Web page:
|Photo courtesy of John McAfee|
On November 30th, I woke up, stared at the ceiling, and and thought to myself, "Tonight is Opening Night. This is the biggest thing I have ever undertaken".
An hour later, the phone rang. It was my mom, calling to wish me a happy birthday. I had completely forgotten about that!
There is so much that went into this show, that the average theater-goer never, ever dreams of. Malita and I sat down and wrote out our first outline of a holiday show, over a year earlier, in November 2011. We decided upon the characters that we wanted, who should play them, what dances we would perform, who would dance them. There is one lead character in this show that was entirely an accident - we needed someone to dance in a number, but couldn't figure out how to get her offstage, in a way that would work with the story. We needed a reason to get her offstage - et voila! - a new character was created, who would end up being pivotal to the direction of the storyline.
Auditions, choreography, music, set design, costuming, lighting, props, dialogue, rehearsal after rehearsal after rehearsal. Rewrite after rewrite after rewrite. Everything in this show was done from scratch. Truly it was a labor of love - and a labor of bloody-minded stubbornness. They say the Devil is in the details, and let me tell you - we were bedeviled! By mid-October, we were scrambling to get all those details into place, and get this show off the ground.
During Tech Week, things really came together. The show we ran Monday night, was a different show Tuesday night. By Wednesday tech, the show had gained a momentum - and an identity- that was bigger, different, and entirely unexpected. It was as if this were a sentient creature that had awakened, unfolded its wings and was about to take off. It was so much bigger than me, or Malita, or our performers, or production team. The whole was immensely greater than the sum of our individual parts. It was bewildering, astonishing. And on Thursday - dress rehearsal - we knew beyond a doubt that we had something amazing!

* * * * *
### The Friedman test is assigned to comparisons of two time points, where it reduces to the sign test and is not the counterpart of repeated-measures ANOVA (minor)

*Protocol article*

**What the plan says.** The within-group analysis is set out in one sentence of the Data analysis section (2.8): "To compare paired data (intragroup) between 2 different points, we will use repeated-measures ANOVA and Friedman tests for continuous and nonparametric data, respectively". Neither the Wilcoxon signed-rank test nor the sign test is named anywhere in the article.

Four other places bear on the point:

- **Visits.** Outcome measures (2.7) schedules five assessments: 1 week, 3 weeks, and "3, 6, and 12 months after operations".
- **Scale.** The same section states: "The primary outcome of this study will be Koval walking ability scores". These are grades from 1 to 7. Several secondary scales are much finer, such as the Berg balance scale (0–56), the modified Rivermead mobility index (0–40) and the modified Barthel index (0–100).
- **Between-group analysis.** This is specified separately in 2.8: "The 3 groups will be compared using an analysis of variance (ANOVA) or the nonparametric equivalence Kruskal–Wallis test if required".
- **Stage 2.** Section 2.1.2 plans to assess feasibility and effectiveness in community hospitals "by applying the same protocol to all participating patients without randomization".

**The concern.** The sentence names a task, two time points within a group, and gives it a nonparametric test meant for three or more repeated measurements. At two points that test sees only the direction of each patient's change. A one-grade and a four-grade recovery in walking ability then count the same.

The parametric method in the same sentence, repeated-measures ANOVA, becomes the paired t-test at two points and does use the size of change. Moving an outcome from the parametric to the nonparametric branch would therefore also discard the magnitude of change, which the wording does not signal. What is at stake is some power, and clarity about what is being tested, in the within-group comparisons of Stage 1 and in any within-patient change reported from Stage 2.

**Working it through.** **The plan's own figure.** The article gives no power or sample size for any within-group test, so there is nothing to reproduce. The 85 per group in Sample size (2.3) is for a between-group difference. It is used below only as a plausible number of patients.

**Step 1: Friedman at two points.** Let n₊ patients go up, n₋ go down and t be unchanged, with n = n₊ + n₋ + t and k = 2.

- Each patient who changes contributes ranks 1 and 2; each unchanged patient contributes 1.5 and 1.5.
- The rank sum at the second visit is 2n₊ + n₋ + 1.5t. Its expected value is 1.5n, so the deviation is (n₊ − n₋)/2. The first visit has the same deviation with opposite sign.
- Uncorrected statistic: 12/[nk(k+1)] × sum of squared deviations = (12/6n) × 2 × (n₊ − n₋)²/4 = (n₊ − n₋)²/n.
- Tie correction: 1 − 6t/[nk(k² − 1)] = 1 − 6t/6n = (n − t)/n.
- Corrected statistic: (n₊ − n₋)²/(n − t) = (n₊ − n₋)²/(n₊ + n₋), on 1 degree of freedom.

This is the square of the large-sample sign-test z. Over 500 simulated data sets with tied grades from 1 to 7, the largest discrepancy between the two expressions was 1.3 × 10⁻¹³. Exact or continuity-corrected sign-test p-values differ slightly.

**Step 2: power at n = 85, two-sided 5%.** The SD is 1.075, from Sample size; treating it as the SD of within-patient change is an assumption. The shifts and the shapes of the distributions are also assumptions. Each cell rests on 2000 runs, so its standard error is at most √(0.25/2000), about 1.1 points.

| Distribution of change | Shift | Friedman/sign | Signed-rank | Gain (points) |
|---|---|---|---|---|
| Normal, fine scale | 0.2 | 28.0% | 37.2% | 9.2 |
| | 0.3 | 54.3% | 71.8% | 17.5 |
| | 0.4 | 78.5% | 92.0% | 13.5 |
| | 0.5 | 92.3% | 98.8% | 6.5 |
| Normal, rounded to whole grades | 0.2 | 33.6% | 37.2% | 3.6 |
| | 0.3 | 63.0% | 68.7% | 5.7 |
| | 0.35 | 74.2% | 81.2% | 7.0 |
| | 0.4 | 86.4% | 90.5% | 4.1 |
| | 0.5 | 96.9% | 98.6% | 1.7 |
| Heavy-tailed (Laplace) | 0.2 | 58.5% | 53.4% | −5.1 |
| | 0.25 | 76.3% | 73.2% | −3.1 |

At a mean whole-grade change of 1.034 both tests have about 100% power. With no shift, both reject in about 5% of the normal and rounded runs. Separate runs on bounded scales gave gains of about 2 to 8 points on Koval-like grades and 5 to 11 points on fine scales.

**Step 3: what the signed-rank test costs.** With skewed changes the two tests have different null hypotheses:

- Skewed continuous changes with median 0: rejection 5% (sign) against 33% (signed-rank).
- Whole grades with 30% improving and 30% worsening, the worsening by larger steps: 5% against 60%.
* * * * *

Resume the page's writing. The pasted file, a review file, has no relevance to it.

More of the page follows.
I imagine that this is how the Wright Brothers felt in that moment that their fledgling wooden craft caught the air current, and lifted from the ground, for the first time.
So we had a show... and now we were a little scared about whether anyone would see it! We had sold a good number of seats for the Sunday matinee, but the Friday and Saturday show sales were sluggish. The morning of our opening, we still had a lot of unsold seats.
And then, something amazing happened! At 11am, I started getting phonecalls - people were buying tickets, and we were close to sold out. By 1pm, we knew we were going to have to add seats for our premiere performance!
You cannot know how good that feels - to know that people are excited to come see your show!
The show was a success - we wound up adding seats, and every show got a standing ovation. Everytime I think of those moments, at curtain call, I am so proud of our cast and crew, that I still get goosebumps!
Someone asked me, after, "How do you get a show produced?" The answer is... you persevere and persevere, and persevere... and you surround yourselves with people who believe in your vision. This show was truly a miracle for me. Everyone, from the performers, to the musicians, to the volunteers, to the production team - worked so hard to make this show happen. Olelucia could not have happened without them, and I cannot begin to express my love and appreciation for their talent and hard work!
And this show could not have happened without our loving and supportive friends, family, and audience! A thousand times.... Thank you!
And thank you, to Barbara Knott at The Grapevine Art & Soul Salon, for her wonderful review!
In eleven months, it will be time to celebrate Christmas again, in the mythical, magical Kingdom of Olelucia! We hope to see you there!
|Photo Courtesy of Brett Stanley|
|Photo Courtesy of Brett Stanley|